I just took my computer in to get an upgraded motherboard. They said because of incompatibility problems they would have to re-install Windows. When I got the PC home they had deleted all my programs from the hard drive, and just left a new version of Windows. I rang them to find out and they said they had to because of incompatibility between the chipsets. They didn't back up, everything is now gone. Are they telling the truth or was I ripped off? Is this going to happen if for example I got an Athlon CPU and motherboard in the future?
A new motherboard shifts a lot of low-level stuff around, not to mention changing the basic system drivers that need to be installed, so you usually have to reinstall Windows to make it work. It may be possible to reinstall Windows over the top of itself after a motherboard change, but doing that may also leave you with a messed up system.
If someone installing a new motherboard formats the PC's hard drive before they reinstall Windows, then yes, all of the data on that drive will be gone. But if they just zap the Windows directory and then install the OS again, then your files are still there (your applications will be in C:\Program Files\, by default), but Windows doesn't know about them.
In a situation like this, a fair few programs will keep all of your old settings if you just reinstall them again. Alternatively, you can back up the program directories, do a clean install of your applications, then restore the program directories back on top of the new installs.
Of course, there's no drama here anyway, because you backed up your data, didn't you? Everybody knows that data you haven't backed up is data that you don't want to keep, after all.
So you can just restore your data, and be in business once more.
I am normally a Big Pond cable user, but Telstra cut off my Internet access because they said I was running a mail server. After many phone calls and faxes, Telstra security outlined a problem they have experienced with some users connected to the net with port 25 (mail server) open. This has allowed spammers access to the server, which they have flooded with spam. I have been advised to close my port 25 and give them a guarantee that it will remain closed before they will reconnect me.
They obviously assume that all users of the Telstra network are fully conversant with all aspects of computing as they have given no instruction as to how this is achieved. Could you please advise me of the best procedure for ensuring port 25 is blocked and how I might prove this to Telstra when it is achieved? The last thing I want is to be in any way responsible for allowing hackers free rein!
The only way in which having TCP port 25 open would be a problem is if you were running mail server software. The port can be thought of as, say, the door to one flat in an apartment block. Burglary is only a risk if there's actually stuff to steal in that particular flat. If nobody lives there, nothing can be stolen, whether the door's left locked or not.
Likewise, allowing people to query port 25 on a computer that's not running a mail server will do nothing. It doesn't magically cause a mail server to appear.
If you are running a mail server, though, things are different. The default configuration for some mail servers allows them to work as an "open relay". When you're running an open relay, anybody on the whole Internet who knows your IP address - and spammers scan ranges of IP addresses all the time looking for open relays - can just log into your computer and send mail to anybody, from anybody, at least as far as the mail headers go. The amount of mail they can send is only limited by the speed of your computer and the speed of your Internet connection.
When a professional spammer does this to someone who ran an open server by accident, an avalanche of complaint mail from recipients will go to the server operator's ISP, and their account will generally be summarily pulled. Which is what seems to have happened to you.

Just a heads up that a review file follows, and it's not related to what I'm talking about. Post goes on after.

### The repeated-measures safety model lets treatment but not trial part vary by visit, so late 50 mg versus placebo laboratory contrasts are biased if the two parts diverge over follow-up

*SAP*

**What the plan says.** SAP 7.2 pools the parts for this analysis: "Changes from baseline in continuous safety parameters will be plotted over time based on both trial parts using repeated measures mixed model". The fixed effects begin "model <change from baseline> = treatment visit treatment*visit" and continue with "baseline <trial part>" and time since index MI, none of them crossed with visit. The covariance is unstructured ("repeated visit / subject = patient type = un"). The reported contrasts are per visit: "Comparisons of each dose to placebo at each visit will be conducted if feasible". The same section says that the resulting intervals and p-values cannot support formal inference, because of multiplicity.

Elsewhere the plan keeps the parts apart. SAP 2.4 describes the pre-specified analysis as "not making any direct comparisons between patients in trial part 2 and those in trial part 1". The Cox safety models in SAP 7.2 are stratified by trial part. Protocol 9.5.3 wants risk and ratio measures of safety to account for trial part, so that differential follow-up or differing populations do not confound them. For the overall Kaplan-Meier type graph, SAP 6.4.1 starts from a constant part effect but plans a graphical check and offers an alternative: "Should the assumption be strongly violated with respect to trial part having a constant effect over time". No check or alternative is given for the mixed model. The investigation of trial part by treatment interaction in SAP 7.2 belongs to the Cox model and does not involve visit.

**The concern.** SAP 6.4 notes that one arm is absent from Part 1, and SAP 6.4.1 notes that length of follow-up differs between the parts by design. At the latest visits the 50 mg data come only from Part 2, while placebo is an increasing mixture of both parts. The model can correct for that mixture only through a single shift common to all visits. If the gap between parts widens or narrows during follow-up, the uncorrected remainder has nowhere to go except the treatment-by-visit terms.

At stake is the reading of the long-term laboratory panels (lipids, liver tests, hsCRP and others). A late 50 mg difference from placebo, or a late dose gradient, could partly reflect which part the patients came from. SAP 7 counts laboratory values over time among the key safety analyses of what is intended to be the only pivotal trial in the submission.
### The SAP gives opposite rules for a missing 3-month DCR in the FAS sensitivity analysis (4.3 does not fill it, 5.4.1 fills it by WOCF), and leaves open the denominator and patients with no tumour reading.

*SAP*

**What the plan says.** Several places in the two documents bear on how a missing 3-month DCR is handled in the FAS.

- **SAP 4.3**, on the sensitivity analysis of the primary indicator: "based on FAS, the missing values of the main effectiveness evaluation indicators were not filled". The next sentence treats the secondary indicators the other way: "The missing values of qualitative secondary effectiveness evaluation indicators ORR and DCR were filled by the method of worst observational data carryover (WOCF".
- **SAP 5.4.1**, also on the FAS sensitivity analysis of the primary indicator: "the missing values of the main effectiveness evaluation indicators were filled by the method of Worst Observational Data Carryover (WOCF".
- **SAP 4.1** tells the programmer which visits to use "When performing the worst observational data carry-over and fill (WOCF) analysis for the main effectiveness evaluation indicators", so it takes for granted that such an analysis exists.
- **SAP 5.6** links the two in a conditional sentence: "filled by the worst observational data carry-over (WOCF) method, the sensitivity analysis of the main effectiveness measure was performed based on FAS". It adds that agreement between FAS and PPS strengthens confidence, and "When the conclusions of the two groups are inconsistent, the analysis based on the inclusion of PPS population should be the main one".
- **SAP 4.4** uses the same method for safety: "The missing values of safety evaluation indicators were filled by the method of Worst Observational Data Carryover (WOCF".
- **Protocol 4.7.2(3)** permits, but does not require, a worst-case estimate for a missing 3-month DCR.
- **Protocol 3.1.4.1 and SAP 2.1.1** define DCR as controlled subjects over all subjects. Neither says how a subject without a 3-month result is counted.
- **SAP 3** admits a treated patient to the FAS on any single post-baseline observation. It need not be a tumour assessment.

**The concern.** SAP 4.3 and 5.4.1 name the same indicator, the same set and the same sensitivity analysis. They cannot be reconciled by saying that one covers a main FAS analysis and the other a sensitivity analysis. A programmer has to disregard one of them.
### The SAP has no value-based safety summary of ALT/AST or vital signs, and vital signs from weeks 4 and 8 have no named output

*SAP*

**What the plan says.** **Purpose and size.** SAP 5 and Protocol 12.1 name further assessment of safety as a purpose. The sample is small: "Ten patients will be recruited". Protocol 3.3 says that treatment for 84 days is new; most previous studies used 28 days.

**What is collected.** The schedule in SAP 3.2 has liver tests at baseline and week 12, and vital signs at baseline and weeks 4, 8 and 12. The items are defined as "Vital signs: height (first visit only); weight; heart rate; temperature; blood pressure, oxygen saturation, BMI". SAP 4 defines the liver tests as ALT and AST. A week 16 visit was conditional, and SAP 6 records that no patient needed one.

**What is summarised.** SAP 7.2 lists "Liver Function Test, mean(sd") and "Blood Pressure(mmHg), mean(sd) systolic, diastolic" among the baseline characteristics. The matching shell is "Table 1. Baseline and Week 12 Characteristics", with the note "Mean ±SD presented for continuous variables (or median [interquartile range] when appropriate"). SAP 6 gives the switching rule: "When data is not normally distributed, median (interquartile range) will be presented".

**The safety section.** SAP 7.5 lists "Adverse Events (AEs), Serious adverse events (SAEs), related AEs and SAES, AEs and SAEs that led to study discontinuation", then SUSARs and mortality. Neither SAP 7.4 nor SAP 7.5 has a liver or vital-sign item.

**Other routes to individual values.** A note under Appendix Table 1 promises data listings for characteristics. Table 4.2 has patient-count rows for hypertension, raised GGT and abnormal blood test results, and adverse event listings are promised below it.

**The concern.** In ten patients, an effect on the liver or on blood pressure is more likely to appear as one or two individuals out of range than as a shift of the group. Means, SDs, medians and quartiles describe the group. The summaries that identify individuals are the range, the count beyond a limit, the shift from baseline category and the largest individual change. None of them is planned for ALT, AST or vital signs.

You don't mention what version of Windows you're running, and you don't mention having more than one computer connected to the Internet, so I presume you haven't been fooling around with Linux. There are many mail server packages for Windows. Most Windows mail servers do not, by default, act as an open relay, but some still do.
You don't have to have an open server to get booted off Big Pond Cable, though; just running any kind of server, no matter how well secured, is technically a violation of the Acceptable Use Policy. Not that Telstra are likely to know or care, if whatever server you run results in little data being transferred.
In your "Aleister Crowley computing" reply in an earlier column, when you said "But you're not ever going to get a '666MHz' boot up speed display, unless there's a '133.2MHz' FSB option on your board", you were wrong. I have an AOpen AX6BC motherboard, and you can set the bus to 148MHz and the multiplier to 4.5 which gives you 666MHz. I only have a PIII-450, and it won't boot up to that, but a friend of mine with a 700 says his boots fine.
Well, unless your friend has a non-retail manufacturing-sample P-III, I doubt it. No retail or OEM P-III has an unlocked multiplier. It doesn't matter what you set in the BIOS configuration - the real multiplier stays the same. So if you asked for 4.5 X 148MHz with a normal 700MHz P-III, you might get a boot-up display that said 666MHz; that depends on how your motherboard's BIOS works. But the CPU would still actually be running at its stock 7X multiplier, for a core speed above 1GHz.
Getting a 48% overclock like this out of a P-III isn't impossible, but it's very unlikely to work with anything short of cryogenic cooling.
If your friend's CPU is actually a P-III 733EB, which is made to work from 5.5 X 133MHz (the "B" in the name indicates the 133MHz FSB), then I wouldn't be surprised if it could tolerate 148MHz FSB, which would give it a bit more than 800MHz, real core speed.
Your basic point, though, is correct. If you can get your computer running stably at 148MHz FSB, then a 4.5X multiplier will indeed give you a 666MHz core speed. 148MHz FSB is likely to be an adventure all its own on an AX6BC, which uses the Intel i440BX chipset and will, at that FSB, be trying to run its AGP bus 48% above rated speed, but never mind.
Finding an CPU that'll run at that speed combination will be something of a challenge. The minimum multiplier for AMD Athlons and Durons is 5X, so they're out. But I suppose it depends on what the Dark Lord commands of you.
To more easily comply with the requirements of He Who Cannot Be Named, 6 X 111MHz ought to be fine with pretty much any 600MHz P-III. 9 X 74MHz will work as well, but that's a pretty inelegant combination.